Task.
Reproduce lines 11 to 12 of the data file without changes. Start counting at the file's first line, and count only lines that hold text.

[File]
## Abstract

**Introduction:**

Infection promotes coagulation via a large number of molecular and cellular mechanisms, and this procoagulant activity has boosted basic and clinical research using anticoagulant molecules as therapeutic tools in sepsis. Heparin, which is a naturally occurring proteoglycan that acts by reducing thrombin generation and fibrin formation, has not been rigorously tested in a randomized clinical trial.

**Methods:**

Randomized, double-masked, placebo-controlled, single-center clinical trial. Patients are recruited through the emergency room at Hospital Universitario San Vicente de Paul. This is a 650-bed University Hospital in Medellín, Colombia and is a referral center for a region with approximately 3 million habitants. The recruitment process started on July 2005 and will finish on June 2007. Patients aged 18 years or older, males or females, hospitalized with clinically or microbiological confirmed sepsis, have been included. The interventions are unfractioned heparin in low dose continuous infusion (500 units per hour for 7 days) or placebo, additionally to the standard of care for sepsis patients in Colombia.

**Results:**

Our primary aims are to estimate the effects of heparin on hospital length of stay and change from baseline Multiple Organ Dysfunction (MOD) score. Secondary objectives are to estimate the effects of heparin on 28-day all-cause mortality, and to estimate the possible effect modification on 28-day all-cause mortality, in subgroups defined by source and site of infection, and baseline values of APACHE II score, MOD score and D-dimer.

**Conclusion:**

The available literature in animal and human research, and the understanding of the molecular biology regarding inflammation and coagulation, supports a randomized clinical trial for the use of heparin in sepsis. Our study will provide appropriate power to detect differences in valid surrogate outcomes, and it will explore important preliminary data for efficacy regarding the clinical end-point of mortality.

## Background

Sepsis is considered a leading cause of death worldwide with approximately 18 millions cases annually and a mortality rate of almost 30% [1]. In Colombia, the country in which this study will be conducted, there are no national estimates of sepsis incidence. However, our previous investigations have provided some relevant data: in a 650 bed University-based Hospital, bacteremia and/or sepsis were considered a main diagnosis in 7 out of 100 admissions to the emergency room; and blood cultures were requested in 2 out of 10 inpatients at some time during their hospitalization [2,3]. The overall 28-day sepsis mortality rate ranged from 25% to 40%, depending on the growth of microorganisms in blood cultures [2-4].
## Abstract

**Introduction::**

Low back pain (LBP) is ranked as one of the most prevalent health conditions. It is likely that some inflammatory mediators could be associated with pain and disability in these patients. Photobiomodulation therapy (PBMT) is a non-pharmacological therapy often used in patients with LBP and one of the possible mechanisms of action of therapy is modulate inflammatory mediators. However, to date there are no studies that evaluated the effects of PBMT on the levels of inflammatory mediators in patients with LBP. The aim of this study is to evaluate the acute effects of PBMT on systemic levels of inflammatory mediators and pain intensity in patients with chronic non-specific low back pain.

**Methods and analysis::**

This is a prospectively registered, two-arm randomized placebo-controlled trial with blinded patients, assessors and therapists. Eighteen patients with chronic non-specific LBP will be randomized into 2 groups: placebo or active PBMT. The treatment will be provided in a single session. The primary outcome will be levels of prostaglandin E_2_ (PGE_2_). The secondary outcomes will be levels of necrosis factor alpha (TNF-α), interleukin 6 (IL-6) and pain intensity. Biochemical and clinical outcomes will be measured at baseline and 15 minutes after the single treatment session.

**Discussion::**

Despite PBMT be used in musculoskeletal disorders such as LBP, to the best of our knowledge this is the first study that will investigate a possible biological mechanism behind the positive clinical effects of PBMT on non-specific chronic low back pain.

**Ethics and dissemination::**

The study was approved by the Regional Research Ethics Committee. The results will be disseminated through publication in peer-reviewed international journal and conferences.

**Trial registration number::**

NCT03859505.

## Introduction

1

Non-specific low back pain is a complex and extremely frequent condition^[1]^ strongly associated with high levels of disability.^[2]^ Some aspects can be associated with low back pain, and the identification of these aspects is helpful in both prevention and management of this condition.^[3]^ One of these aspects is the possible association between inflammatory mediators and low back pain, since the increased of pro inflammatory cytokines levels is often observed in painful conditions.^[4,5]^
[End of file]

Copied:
Sepsis is considered a leading cause of death worldwide with approximately 18 millions cases annually and a mortality rate of almost 30% [1]. In Colombia, the country in which this study will be conducted, there are no national estimates of sepsis incidence. However, our previous investigations have provided some relevant data: in a 650 bed University-based Hospital, bacteremia and/or sepsis were considered a main diagnosis in 7 out of 100 admissions to the emergency room; and blood cultures were requested in 2 out of 10 inpatients at some time during their hospitalization [2,3]. The overall 28-day sepsis mortality rate ranged from 25% to 40%, depending on the growth of microorganisms in blood cultures [2-4].
## Abstract